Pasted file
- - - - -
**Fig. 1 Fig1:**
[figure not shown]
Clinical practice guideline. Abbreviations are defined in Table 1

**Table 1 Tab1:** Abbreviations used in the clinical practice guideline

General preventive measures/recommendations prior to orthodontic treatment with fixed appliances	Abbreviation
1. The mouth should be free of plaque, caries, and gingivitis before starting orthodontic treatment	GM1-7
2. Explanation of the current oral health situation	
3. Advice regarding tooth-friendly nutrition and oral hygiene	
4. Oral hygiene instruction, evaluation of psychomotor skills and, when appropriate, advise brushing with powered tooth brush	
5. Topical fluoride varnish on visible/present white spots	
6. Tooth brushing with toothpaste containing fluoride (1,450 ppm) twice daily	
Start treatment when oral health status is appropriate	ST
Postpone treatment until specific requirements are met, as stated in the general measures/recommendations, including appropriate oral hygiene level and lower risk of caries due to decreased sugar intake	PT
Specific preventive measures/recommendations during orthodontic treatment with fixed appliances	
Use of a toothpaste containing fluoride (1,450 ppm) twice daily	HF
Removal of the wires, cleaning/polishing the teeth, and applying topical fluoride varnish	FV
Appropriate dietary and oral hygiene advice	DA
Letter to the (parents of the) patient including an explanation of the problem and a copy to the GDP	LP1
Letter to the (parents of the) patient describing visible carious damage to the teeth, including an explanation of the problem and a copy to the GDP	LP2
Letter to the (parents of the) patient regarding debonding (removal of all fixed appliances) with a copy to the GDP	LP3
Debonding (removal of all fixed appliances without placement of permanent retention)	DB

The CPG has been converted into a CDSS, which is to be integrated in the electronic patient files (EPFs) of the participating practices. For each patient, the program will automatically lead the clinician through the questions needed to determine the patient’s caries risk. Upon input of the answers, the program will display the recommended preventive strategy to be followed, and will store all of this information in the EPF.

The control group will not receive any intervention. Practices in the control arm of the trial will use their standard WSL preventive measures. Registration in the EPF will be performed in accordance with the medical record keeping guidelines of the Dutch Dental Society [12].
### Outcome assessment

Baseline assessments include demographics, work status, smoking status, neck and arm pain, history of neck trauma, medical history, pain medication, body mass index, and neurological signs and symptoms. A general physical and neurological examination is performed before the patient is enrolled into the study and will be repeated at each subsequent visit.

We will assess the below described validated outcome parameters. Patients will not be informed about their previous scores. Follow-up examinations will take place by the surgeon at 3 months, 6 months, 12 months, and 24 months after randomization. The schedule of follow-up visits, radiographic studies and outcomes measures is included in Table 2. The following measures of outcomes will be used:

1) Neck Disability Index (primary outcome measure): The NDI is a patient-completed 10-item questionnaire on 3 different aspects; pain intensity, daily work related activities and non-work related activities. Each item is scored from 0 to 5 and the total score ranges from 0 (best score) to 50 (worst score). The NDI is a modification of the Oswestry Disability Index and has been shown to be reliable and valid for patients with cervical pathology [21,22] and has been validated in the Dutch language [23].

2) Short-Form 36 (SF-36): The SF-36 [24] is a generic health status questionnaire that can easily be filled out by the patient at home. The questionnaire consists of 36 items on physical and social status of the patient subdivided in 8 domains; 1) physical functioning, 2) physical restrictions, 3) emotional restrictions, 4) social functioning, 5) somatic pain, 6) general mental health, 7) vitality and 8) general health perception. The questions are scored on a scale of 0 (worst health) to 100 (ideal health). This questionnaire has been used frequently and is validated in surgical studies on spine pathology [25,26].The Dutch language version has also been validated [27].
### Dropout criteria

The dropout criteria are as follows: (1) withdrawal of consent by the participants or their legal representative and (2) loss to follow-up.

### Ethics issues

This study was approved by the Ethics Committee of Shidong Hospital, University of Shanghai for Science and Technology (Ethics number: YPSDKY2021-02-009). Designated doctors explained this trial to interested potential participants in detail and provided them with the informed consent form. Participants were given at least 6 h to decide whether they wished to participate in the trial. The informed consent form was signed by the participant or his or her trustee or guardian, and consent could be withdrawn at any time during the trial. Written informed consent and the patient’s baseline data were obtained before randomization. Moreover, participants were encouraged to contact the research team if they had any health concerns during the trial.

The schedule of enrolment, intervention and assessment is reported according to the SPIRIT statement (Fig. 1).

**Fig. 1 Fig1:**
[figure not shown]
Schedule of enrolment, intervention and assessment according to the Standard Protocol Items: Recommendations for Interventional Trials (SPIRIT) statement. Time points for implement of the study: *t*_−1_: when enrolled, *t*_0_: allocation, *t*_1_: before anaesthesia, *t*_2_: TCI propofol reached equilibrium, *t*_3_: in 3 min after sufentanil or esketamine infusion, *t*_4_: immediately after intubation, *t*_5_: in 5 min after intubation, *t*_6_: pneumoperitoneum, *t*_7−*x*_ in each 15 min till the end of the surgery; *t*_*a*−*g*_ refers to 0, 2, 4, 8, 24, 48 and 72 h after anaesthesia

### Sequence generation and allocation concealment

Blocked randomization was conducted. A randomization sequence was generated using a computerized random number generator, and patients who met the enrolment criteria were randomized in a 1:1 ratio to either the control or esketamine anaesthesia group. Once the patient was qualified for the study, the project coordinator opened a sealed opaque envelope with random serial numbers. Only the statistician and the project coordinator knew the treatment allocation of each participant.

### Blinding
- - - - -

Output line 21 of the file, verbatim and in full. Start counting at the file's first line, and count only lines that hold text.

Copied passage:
Debonding (removal of all fixed appliances without placement of permanent retention)	DB